A judge Monday sentenced prominent New Haven Rabbi Daniel Greer to 20 years in prison, suspended after he serves 12. Greer was found guilty on charges connected to accusations that he repeatedly raped and molested a former student at his yeshiva.
Judge Jon Alander ordered that Greer begin serving his sentence immediately rather than remain free on bond while he appeals his case. Alander said he considers Greer a substantial flight risk now that the 79-year-old faces a lengthy sentence that could exceed his life expectancy. Alander said Greer also has the financial means to flee, noting that Greer’s wife paid a bondsman $750,000 in cash after his criminal trial.
Alander said the Talmud, the primary source of Jewish religious law and Jewish theology, “teaches that there is hope for a man who is capable of being ashamed.” He said he hopes that Greer will feel truly ashamed for his actions and embark on a road to redemption.
Greer was found guilty in September of four counts of risk of injury to a minor. The complainant, Eliyahu Mirlis, claims Greer raped and molested him when he was under 16 and attending the Yeshiva of New Haven school in the early to mid-2000s.
Mirlis was awarded $15 million in a federal civil suit against Greer in 2017, which Greer is also appealing.
Mirlis appeared in court for the sentencing. In a statement read by Senior Assistant State’s Attorney Maxine Wilensky, Mirlis said he struggles with post-traumatic stress disorder from the experience and would never recover. Mirlis said he would gladly return any financial settlement if it meant he could “turn the clock back and relive my childhood.” He said Greer has “never apologized for what he did to me.”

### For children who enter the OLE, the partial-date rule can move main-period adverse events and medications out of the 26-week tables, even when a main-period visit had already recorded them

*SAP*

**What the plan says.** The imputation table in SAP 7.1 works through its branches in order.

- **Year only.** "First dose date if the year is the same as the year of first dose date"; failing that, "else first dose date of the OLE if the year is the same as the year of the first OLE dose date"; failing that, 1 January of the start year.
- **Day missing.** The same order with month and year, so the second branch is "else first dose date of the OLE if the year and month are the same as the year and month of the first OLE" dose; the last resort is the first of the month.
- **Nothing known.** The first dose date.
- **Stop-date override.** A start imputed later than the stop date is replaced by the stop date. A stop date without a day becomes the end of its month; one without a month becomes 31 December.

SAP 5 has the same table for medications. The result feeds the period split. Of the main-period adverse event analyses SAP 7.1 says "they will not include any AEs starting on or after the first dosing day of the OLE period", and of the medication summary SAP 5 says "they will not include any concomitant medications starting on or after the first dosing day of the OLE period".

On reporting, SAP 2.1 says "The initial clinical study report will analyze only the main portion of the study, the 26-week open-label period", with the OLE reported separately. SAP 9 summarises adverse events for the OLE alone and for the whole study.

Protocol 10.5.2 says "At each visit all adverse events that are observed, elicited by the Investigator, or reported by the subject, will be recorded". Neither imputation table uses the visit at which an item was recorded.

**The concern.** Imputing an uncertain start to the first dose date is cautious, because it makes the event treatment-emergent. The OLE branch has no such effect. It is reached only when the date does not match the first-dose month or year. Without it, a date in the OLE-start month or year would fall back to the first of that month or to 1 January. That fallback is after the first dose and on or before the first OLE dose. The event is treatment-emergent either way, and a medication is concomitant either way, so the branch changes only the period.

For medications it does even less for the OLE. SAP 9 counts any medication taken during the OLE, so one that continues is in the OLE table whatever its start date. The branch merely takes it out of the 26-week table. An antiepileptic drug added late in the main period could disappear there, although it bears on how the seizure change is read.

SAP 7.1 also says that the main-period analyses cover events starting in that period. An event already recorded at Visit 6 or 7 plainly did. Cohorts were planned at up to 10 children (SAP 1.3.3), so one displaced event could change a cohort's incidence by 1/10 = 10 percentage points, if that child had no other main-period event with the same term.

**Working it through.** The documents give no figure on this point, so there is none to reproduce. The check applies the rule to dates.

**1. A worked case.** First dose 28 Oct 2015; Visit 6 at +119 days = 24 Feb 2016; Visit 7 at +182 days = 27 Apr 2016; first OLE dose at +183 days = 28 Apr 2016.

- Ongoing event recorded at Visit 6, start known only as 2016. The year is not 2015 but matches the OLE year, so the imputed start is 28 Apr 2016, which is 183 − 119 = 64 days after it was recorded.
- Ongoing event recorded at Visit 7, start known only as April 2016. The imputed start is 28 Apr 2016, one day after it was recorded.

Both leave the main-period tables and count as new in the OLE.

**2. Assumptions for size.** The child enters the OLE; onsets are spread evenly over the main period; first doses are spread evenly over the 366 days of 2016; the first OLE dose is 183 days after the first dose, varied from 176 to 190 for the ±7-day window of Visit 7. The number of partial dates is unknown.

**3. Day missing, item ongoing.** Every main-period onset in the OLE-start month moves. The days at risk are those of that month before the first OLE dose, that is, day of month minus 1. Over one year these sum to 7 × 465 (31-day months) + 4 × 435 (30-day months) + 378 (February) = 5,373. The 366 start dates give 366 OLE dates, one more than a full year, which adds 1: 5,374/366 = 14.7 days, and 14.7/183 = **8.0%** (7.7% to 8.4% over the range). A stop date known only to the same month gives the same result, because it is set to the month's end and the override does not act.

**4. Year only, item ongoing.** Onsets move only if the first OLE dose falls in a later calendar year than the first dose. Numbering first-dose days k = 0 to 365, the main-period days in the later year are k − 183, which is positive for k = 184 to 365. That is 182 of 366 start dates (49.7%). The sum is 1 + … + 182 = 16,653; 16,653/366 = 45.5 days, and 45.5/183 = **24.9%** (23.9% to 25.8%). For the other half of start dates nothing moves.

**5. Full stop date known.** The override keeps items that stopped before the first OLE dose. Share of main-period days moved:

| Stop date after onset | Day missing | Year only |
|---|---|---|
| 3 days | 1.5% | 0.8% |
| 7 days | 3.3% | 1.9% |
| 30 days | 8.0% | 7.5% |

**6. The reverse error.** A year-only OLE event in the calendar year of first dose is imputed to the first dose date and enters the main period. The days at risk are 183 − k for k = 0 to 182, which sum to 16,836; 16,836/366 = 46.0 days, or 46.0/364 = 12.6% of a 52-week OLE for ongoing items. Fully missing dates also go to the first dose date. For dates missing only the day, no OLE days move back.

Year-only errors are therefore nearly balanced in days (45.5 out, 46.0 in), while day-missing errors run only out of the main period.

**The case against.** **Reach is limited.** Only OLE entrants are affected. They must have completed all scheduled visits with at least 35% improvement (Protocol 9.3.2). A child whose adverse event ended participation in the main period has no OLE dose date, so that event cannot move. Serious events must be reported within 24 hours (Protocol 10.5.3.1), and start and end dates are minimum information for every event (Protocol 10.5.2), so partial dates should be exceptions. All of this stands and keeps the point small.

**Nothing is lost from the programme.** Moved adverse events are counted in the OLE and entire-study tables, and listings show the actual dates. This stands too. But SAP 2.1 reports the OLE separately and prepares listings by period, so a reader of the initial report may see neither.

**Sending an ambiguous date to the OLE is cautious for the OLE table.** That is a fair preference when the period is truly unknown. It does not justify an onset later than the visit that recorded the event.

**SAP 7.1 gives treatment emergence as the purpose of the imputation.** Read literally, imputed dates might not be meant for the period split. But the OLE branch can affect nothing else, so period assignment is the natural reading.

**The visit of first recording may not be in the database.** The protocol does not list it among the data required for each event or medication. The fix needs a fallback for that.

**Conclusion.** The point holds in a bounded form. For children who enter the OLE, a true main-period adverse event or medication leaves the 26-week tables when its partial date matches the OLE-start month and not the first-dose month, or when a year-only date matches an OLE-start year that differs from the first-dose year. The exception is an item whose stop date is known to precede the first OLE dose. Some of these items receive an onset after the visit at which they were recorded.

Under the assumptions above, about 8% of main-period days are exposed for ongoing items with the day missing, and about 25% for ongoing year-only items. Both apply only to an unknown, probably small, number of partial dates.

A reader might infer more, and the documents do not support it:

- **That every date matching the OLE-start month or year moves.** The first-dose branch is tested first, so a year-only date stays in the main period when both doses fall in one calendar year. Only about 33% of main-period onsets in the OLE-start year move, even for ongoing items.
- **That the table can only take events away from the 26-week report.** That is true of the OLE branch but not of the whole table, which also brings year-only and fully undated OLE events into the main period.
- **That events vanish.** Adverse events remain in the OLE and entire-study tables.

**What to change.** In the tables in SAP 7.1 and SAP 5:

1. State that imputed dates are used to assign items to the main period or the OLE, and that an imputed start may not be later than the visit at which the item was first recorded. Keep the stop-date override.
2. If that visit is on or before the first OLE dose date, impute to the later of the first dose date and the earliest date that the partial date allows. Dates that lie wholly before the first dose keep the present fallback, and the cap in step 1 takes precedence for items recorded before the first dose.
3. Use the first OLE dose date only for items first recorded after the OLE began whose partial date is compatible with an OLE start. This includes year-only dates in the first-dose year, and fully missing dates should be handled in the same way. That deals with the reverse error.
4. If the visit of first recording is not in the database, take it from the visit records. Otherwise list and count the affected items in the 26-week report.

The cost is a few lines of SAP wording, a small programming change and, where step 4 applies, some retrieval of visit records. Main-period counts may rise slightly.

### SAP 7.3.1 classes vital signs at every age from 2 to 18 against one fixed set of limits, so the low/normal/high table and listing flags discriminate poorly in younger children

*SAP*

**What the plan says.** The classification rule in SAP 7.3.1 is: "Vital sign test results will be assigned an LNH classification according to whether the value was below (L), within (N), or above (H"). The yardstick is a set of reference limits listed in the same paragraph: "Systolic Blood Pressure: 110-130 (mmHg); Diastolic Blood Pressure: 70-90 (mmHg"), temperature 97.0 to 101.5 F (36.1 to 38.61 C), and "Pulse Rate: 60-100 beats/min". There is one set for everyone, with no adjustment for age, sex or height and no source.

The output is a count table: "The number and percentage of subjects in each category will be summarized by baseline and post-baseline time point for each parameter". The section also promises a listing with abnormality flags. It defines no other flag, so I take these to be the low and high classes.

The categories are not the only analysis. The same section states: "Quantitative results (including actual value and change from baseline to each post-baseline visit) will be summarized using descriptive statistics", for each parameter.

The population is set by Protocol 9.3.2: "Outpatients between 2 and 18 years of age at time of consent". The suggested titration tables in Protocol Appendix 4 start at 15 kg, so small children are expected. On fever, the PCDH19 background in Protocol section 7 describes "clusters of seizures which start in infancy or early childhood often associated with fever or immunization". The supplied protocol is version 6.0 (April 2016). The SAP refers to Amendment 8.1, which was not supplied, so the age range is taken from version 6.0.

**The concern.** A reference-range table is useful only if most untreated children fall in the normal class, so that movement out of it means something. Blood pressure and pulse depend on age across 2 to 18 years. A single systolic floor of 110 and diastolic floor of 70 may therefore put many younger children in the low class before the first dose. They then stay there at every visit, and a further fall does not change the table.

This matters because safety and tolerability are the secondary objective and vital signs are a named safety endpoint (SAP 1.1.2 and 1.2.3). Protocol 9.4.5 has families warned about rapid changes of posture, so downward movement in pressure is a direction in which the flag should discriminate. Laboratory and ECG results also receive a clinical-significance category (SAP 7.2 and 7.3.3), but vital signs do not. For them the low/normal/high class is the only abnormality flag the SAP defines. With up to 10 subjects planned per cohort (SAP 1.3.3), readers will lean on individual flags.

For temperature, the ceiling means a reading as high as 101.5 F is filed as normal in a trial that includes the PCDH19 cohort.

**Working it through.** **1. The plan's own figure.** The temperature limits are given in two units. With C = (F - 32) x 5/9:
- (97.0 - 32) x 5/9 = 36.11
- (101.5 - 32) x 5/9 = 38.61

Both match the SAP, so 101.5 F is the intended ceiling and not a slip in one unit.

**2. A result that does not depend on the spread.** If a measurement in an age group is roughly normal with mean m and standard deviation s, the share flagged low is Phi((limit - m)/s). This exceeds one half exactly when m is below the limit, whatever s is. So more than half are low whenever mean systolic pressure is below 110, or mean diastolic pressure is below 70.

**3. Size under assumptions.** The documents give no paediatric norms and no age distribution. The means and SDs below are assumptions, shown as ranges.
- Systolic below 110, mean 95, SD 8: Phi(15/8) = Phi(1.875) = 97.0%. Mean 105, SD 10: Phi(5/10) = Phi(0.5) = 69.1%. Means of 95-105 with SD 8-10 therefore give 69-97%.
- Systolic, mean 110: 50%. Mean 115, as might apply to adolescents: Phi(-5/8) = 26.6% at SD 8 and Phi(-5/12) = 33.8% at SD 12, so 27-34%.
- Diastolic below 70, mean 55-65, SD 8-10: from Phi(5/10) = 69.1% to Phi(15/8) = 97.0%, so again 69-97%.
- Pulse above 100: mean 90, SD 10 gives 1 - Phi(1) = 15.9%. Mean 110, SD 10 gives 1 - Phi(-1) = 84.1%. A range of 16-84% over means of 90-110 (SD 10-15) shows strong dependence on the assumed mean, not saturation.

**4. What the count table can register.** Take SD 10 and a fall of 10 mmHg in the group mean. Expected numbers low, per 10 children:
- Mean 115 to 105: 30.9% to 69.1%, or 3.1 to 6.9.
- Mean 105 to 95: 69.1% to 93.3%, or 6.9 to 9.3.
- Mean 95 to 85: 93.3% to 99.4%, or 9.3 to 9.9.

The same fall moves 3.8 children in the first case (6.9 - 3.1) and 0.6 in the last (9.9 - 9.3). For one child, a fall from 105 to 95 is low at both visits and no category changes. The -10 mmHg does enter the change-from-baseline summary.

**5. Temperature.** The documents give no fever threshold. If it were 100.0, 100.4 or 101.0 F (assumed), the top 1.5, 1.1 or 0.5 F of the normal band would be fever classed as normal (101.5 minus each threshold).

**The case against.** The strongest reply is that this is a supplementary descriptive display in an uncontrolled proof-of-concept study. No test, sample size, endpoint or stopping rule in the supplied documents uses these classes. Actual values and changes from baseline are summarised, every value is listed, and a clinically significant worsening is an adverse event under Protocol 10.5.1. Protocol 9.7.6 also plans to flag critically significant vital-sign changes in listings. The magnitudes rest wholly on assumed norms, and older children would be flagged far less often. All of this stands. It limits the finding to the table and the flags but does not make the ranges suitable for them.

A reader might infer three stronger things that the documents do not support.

As Mirlis was leaving, he told reporters he was happy that justice was served. “Hopefully this is a deterrent for any other perpetrator, as well as giving other victims the ability and courage to come forward and to work on bringing an end to child sexual abuse,” he said.
Greer was originally scheduled to be sentenced Nov. 20, but that was delayed after his attorneys, David Grudberg and William Dow, argued that local blogger Lawrence Dressler helped prosecutors locate witnesses and acted as an “admitted agent of the state” when he harassed and tried to intimidate the only two defense witnesses.
In the past, Greer was active in New Haven politics, was a respected member of the community, and served on multiple boards. He also played a major role in the revitalization of declining city neighborhoods.